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Dimitry K., Esq.
Dimitry K., Esq., Attorney
Category: Employment Law
Satisfied Customers: 41220
Experience:  I provide employment and discrimination law advice in my own practice.
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I have numerous autoimmune diseases (Addisons, Diabetes and

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I have numerous autoimmune diseases (Addison's, Diabetes and Hypothyroidism). Along with those diseases I also have Parkinson's. I've asked my employer for accommodations because of these disabilities and they have compiled with one. Allowing me to work a shorter day, 9:00am-4:30pm with 1/2 hour for lunch. However, I've also asked to work from home the day after I encounter a medical issue that is out of my control. Such as, having to go to the emergency room because my Addison's is flaring up. Or if I have a bout with Diverticulitis. My employer doesn't want to accommodate this and they are saying that it causes the business trouble because I'm not available in person, just remotely. To my favor I've never dropped the ball on anything I'm responsible for whether I'm physically at work or working remotely (I'm a Database Administrator). I also have the added responsibility of being on call 24/7. Which they are completely ignoring that fact. They want to lower my salary by the 5 hrs. short I work each week, if the days worked from home become a problem. That doesn't make any sense because they are two different things. I believe this is a case of retaliation. Do I have just cause to sue them if they lower my salary?
Thank you for your question. Please permit me to assist you with your concerns.

My apologies but that does not appear to be illegal. If you are formally appearing at work for only 7 hours a day rather than 8, the employer can choose to limit, modify, or cut your hours based on your schedule. That is not retaliatory, it simply shows the actual amount of time you spend working for the employer.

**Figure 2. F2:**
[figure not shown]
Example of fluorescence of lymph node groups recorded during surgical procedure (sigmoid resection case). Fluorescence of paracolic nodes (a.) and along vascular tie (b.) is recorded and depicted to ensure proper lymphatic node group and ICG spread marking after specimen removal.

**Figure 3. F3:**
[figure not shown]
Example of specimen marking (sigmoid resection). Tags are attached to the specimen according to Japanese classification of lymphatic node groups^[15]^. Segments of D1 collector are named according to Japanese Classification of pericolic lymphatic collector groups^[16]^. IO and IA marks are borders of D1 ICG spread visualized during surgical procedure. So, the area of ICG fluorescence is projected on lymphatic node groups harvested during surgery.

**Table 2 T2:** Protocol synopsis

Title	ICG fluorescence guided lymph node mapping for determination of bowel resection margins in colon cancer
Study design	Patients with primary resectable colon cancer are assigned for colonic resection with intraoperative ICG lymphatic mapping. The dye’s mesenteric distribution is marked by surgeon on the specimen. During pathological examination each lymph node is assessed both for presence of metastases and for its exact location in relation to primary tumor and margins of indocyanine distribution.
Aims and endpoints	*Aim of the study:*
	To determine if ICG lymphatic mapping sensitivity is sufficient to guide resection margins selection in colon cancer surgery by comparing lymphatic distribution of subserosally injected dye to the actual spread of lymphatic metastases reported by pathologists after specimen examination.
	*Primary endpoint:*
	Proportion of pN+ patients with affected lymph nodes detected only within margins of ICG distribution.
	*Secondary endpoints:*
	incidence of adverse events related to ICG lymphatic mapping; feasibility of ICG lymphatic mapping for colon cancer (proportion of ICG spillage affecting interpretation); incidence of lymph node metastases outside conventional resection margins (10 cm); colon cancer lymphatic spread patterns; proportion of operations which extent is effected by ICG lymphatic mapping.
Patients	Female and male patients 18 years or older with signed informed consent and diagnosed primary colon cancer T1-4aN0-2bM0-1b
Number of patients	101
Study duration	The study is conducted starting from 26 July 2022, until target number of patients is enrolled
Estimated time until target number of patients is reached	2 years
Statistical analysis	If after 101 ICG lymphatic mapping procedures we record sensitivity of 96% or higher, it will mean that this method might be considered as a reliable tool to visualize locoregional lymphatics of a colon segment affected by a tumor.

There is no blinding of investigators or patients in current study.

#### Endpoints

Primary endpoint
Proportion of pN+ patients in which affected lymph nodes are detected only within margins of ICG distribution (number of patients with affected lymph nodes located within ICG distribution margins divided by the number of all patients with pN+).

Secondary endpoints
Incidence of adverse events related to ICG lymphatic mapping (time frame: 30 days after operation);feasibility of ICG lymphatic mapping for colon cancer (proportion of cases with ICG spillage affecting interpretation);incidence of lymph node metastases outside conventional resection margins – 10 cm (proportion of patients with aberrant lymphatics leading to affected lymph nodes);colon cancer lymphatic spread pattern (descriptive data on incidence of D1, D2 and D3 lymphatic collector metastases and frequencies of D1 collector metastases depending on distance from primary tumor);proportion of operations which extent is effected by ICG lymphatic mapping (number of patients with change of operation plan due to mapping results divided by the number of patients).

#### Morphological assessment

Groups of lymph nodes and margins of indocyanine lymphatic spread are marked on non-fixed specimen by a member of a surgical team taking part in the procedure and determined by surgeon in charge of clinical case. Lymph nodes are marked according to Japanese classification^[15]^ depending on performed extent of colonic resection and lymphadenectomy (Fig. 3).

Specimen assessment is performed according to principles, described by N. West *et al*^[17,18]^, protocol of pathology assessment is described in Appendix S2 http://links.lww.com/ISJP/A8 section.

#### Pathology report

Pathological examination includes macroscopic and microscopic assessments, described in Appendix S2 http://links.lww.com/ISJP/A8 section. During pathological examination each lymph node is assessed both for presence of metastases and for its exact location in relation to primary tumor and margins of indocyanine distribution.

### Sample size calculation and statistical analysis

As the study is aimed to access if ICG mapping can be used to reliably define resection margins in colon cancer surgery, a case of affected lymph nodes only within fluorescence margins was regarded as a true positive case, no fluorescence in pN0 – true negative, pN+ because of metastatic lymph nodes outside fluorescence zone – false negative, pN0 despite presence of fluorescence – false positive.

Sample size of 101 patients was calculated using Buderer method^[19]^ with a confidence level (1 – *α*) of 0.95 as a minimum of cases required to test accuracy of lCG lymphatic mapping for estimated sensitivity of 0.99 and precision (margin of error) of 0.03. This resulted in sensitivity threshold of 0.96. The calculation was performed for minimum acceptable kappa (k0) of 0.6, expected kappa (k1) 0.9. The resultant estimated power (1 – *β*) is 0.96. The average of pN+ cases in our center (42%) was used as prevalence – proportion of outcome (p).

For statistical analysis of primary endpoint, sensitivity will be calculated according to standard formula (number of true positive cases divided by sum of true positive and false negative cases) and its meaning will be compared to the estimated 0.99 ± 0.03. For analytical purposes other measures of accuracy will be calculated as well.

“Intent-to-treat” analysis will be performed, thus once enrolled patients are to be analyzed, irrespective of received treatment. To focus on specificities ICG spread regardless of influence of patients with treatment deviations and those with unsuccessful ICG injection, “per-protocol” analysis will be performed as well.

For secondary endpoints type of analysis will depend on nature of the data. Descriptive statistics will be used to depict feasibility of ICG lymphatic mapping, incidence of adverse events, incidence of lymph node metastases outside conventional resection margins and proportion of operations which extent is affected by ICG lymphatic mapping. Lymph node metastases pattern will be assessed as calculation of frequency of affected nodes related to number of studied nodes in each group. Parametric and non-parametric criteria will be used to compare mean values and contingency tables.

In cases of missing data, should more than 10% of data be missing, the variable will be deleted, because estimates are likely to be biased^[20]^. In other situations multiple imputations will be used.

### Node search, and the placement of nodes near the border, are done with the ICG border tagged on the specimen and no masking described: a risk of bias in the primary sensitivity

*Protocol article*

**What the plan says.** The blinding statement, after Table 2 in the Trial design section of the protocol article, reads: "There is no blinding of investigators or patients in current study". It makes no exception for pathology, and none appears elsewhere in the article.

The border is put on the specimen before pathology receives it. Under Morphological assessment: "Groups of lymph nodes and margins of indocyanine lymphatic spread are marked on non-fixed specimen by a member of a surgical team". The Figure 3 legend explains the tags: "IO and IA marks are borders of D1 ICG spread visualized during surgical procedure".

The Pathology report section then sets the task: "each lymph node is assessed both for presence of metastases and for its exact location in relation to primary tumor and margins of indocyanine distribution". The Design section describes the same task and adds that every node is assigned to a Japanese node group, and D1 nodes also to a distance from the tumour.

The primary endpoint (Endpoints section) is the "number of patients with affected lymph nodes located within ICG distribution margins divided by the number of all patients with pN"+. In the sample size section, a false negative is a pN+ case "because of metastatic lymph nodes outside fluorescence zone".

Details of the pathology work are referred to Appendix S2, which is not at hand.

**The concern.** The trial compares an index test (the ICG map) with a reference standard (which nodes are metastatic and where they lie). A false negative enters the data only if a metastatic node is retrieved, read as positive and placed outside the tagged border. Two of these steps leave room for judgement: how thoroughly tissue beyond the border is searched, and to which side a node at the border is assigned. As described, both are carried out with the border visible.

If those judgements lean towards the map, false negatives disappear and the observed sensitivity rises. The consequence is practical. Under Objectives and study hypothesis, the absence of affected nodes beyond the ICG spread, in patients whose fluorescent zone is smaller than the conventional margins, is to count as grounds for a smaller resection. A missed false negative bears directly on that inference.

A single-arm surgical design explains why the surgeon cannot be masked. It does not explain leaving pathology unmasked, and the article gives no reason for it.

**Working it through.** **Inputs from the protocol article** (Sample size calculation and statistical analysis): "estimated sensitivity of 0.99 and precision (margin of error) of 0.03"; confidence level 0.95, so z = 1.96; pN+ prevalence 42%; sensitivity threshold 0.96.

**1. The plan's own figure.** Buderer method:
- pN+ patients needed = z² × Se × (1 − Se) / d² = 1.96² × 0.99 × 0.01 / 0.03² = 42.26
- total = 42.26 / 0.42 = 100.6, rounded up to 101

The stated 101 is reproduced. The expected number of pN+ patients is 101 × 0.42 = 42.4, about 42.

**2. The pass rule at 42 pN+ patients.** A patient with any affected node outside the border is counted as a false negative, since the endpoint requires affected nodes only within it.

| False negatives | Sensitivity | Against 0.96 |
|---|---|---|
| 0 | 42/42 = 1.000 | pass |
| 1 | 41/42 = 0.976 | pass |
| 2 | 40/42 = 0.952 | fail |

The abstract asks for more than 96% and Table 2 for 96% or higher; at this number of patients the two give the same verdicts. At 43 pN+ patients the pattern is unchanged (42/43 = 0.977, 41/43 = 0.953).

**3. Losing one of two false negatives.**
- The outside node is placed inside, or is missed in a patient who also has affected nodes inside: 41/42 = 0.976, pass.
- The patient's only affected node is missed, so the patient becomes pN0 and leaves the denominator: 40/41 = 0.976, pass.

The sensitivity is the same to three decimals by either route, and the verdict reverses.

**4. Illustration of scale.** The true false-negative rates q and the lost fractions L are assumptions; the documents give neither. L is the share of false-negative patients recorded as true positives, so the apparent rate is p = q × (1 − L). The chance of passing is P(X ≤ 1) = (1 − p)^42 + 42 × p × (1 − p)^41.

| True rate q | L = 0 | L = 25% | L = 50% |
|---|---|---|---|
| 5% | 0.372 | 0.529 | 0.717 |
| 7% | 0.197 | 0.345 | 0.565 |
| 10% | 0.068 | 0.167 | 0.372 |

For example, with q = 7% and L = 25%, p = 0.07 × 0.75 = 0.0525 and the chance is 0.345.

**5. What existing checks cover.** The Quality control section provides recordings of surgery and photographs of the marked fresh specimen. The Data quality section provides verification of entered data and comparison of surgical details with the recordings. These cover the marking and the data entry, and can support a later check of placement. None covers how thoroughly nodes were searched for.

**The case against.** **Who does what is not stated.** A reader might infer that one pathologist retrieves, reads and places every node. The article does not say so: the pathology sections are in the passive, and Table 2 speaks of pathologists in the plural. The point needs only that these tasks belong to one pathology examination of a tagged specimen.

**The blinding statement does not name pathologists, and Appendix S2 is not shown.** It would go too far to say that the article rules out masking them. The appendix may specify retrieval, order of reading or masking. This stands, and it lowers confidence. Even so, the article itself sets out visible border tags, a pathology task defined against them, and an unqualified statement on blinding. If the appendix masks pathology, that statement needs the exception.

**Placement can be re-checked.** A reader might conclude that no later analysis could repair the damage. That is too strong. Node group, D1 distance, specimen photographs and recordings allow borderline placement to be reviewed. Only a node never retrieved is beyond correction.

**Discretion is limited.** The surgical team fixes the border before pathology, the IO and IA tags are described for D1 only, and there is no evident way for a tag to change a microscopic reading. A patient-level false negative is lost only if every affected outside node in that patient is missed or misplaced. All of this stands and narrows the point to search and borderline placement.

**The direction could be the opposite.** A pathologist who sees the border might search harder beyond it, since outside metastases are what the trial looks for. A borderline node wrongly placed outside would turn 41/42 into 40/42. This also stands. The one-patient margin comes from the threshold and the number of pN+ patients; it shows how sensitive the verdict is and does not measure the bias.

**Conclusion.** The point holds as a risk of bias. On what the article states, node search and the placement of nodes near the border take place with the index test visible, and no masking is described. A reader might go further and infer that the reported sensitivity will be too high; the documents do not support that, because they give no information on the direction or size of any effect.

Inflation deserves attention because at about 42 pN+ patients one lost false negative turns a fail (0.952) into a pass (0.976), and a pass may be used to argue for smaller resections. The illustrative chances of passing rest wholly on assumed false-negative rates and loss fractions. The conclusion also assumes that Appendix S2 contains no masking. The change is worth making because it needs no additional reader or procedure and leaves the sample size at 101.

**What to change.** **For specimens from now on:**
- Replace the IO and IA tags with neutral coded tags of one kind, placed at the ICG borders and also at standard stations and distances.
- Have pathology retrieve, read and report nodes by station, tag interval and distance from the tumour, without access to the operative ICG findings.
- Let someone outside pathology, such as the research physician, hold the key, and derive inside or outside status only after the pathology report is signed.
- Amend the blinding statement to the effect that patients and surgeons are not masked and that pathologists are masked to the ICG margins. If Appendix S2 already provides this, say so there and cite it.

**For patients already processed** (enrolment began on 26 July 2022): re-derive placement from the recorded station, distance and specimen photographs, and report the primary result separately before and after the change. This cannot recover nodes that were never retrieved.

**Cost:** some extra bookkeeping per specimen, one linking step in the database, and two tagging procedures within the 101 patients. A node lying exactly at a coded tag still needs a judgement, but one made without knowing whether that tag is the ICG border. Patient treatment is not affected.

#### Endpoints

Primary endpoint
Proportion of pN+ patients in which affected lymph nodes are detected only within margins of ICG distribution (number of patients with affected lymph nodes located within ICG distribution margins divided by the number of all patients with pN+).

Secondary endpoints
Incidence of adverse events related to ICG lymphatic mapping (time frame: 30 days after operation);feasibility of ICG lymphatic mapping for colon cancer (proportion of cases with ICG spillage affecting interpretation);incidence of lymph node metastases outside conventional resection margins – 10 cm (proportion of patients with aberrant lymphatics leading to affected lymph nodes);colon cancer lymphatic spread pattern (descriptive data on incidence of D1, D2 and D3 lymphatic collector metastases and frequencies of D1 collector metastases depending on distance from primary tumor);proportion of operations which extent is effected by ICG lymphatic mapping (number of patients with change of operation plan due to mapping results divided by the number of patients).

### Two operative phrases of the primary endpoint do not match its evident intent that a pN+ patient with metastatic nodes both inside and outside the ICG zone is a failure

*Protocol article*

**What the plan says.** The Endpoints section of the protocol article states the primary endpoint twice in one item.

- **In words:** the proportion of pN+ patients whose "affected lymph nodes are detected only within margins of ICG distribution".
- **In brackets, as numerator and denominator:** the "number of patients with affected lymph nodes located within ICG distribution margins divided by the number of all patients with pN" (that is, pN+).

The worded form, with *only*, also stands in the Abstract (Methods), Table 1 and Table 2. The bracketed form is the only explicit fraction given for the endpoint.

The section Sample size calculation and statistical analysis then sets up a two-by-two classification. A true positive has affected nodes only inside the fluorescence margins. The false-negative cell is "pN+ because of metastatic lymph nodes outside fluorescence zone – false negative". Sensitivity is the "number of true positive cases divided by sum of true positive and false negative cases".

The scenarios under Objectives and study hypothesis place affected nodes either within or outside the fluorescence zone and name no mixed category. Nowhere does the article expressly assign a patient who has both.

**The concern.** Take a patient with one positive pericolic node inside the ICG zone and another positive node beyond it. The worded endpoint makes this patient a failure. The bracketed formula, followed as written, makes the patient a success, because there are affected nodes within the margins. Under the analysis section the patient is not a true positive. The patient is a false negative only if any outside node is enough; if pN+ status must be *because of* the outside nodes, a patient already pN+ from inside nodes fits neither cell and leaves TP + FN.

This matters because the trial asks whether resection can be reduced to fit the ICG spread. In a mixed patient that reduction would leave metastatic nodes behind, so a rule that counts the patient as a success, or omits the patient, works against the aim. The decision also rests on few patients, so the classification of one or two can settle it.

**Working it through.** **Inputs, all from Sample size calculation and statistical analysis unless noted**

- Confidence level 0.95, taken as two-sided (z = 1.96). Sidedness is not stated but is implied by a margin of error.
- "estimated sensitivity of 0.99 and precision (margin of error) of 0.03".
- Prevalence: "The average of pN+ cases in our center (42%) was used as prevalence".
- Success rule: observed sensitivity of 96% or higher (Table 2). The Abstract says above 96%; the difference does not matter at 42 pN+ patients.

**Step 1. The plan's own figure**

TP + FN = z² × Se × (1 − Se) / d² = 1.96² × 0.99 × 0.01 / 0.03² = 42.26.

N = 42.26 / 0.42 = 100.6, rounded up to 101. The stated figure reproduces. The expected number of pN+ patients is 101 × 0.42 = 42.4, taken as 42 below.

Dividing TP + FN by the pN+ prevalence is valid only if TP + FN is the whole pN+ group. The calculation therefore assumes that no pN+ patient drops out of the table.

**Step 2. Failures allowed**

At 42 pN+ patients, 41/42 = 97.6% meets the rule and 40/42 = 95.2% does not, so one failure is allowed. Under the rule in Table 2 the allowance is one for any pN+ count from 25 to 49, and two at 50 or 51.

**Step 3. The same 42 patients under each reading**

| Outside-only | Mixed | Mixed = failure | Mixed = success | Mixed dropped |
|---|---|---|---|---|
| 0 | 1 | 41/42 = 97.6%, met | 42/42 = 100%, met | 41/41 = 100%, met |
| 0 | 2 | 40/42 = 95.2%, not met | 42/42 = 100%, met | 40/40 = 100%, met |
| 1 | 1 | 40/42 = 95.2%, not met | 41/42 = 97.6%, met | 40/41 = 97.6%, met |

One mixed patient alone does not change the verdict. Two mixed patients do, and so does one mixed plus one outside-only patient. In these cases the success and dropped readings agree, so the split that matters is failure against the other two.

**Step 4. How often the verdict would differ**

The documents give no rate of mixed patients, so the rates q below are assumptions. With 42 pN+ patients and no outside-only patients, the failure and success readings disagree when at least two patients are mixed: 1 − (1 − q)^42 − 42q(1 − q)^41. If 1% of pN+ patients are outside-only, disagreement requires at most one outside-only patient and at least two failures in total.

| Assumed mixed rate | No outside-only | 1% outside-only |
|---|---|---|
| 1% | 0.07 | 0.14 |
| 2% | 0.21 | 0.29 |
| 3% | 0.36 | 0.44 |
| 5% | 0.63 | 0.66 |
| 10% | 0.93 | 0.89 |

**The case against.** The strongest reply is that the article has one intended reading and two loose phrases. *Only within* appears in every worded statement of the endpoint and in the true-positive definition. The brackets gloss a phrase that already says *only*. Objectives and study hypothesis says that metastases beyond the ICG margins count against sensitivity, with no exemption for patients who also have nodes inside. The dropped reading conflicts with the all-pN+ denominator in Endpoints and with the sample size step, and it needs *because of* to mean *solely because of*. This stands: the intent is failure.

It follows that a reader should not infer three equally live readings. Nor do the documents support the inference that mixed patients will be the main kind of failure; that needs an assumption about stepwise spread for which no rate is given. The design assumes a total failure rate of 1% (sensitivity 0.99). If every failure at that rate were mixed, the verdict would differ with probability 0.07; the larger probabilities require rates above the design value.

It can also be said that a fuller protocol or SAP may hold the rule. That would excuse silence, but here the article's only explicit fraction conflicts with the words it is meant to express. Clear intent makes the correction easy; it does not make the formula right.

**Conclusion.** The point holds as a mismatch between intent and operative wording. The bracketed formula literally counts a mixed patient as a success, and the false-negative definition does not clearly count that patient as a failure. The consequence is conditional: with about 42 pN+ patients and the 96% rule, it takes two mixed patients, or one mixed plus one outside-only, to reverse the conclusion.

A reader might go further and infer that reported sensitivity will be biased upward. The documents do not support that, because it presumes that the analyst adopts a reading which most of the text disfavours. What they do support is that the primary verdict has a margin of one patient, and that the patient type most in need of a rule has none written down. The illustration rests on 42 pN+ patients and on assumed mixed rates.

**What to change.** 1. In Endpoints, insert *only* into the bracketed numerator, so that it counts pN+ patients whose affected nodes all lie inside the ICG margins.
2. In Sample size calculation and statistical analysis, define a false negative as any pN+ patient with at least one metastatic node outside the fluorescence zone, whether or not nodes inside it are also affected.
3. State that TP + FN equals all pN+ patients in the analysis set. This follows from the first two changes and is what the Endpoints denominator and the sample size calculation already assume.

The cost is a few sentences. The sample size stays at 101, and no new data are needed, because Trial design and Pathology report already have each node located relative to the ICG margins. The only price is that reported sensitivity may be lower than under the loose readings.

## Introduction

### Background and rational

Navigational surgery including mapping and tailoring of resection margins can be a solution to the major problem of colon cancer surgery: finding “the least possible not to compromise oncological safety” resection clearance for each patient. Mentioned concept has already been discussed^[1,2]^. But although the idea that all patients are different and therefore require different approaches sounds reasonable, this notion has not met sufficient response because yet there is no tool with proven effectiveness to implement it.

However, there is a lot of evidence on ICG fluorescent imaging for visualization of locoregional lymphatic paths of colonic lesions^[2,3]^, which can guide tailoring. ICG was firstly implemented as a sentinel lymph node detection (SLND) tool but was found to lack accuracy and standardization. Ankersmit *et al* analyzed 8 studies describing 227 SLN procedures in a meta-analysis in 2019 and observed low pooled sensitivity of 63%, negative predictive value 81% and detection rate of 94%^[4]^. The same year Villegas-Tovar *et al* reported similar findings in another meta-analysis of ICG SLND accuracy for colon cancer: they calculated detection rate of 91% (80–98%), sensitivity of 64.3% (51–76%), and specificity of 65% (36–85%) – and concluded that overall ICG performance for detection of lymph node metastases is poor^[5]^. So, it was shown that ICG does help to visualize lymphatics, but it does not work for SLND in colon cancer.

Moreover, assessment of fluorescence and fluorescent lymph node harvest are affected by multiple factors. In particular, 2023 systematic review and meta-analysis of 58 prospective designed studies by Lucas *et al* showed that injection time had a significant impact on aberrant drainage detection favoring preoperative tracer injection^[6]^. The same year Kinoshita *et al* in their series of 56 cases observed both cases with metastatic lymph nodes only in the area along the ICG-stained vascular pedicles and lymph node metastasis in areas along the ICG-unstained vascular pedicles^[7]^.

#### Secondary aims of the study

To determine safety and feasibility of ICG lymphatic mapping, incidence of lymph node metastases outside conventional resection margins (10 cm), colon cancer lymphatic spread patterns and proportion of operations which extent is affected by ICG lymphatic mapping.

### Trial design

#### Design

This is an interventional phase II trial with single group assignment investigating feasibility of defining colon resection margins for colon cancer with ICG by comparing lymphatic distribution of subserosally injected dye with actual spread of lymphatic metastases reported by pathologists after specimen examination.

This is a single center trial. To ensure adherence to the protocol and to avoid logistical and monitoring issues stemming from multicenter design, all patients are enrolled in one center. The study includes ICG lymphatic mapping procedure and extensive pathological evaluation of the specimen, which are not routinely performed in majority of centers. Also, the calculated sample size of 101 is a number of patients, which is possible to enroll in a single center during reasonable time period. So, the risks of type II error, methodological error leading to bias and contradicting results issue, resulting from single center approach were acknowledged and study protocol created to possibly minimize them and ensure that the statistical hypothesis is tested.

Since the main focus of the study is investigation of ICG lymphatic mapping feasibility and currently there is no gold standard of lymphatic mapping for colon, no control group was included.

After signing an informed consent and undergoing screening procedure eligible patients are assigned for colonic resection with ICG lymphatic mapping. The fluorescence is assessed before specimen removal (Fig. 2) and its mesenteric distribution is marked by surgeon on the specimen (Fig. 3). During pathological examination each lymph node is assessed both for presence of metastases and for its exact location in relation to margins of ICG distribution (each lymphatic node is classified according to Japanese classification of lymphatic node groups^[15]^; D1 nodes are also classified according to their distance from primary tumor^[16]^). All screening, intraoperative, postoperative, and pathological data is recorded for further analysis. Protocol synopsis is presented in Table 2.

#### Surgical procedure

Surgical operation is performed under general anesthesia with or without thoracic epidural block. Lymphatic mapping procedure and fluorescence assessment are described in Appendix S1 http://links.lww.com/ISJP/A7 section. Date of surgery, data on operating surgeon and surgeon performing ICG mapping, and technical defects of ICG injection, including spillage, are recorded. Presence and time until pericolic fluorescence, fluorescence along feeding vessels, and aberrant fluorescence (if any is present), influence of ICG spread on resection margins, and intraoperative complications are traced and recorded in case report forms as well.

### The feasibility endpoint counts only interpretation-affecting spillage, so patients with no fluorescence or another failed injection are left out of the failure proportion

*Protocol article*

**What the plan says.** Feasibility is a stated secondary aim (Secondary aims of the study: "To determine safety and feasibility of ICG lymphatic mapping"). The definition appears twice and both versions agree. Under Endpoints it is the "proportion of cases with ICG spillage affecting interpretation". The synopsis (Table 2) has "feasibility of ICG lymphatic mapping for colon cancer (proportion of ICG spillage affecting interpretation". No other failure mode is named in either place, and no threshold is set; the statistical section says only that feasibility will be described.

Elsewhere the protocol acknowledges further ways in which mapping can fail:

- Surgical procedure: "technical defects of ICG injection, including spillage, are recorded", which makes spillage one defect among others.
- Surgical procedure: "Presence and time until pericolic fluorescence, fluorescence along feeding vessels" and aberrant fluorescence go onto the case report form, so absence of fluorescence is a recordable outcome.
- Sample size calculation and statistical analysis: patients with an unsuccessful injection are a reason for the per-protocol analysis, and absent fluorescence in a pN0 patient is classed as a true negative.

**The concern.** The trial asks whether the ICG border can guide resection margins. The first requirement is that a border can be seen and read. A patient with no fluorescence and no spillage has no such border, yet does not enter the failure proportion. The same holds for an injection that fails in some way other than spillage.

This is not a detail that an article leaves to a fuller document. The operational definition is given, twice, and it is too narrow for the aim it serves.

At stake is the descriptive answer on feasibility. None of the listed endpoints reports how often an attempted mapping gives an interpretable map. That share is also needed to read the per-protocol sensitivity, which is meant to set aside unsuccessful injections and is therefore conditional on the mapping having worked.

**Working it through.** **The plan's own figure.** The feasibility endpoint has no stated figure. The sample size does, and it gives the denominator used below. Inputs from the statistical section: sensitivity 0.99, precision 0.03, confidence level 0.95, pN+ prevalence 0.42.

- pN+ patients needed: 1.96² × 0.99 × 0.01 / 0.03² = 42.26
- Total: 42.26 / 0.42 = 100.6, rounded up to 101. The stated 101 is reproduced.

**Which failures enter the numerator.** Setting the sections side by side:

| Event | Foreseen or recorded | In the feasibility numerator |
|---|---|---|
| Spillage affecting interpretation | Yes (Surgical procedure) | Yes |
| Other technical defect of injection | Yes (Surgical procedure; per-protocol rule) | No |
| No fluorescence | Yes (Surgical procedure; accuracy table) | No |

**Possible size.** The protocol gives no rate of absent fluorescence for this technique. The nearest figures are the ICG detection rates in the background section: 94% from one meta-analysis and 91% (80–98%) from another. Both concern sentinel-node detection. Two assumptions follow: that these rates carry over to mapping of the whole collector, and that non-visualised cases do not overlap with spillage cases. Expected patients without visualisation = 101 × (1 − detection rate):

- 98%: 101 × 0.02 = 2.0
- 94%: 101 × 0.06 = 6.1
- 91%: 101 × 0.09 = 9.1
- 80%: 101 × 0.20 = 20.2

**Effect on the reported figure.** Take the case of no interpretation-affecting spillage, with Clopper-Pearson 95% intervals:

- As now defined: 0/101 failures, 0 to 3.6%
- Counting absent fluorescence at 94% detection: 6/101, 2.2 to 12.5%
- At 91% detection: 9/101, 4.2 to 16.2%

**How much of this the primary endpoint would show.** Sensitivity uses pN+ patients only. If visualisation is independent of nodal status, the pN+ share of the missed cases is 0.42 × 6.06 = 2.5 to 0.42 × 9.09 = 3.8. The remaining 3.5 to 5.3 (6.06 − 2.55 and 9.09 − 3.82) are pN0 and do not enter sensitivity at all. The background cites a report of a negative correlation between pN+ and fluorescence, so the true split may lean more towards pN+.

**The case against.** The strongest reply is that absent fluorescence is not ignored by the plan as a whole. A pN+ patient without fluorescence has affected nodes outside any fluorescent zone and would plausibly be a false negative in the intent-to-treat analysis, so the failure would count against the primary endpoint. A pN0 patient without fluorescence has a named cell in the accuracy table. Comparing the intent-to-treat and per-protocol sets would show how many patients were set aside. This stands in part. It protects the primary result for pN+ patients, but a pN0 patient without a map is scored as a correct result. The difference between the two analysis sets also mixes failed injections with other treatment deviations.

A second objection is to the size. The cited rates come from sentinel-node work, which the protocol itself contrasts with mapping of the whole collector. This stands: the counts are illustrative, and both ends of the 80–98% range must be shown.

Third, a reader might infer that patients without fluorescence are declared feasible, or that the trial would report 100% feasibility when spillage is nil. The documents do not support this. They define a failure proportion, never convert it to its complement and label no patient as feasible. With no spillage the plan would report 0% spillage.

As for accommodations, the A.D.A. (Americans With Disabilities Act) requires that the employer provide you with 'reasonable' accommodations--that means that the employer has the ability to evaluate and make decisions about what accommodations they can and what accommodations they cannot provide you with. If, for example, the company frowns on telecommuting and does not allow it for others, for them such an accommodation may be unreasonable. I tend to agree with you that it appears to be a fairly innocuous accommodation unless you really have to be 'hands-on', but that is generally at their discretion. Hence, lowering your salary if you work less is not inherently retaliatory.

You could consider filing suit, but it is not a clear-cut case and not a very easy case to prevail under, at least based on your facts. If they would have cut your hours if you work at home BUT remain working for the company with the same schedule, my answer to you would differ, but as you are now technically working less, they can reduce your salary to that level.

Hope that helps.
Dimitry K., Esq. and 2 other Employment Law Specialists are ready to help you
Customer: replied 3 years ago.

I have numerous autoimmune diseases (Addison's, Diabetes and Hypothyroidism). Along with those diseases I also have Parkinson's. I've asked my employer for accommodations because of these disabilities and they have compiled with one. Allowing me to work a shorter day, 9:00am-4:30pm with 1/2 hour for lunch. However, I've also asked to work from home the day after I encounter a medical issue that is out of my control. Such as, having to go to the emergency room because my Addison's is flaring up. Or if I have a bout with Diverticulitis. My employer doesn't want to accommodate this and they are saying that it causes the business trouble because I'm not available in person, just remotely. To my favor I've never dropped the ball on anything I'm responsible for whether I'm physically at work or working remotely (I'm a Database Administrator). I also have the added responsibility of being on call 24/7. Which they are completely ignoring that fact. They want to lower my salary by the 5 hrs. short I work each week, if the days worked from home become a problem. That doesn't make any sense because they are two different things. I believe this is a case of retaliation. Do I have just cause to sue them if they lower my salary? I've researched "Ask Jan" to see what a reasonable accommodation would be in my case and a reduced work day is stated as a reasonable accommodation. Also listed as a reasonable accommodation, is working from home. Everyone that I work with have worked remotely because of illness and they weren't penalized for it. I understand the fact that they are only required to pay me for my hours worked with them, but to threaten to lower my salary because of another issue, I think is retaliation.

 

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State/Country relating to question: Missouri

Already Tried:
I've had numerous meetings with them discussing these issues and I've tried my best to stay healthy and work my alotted hours. So far I'm doing really good.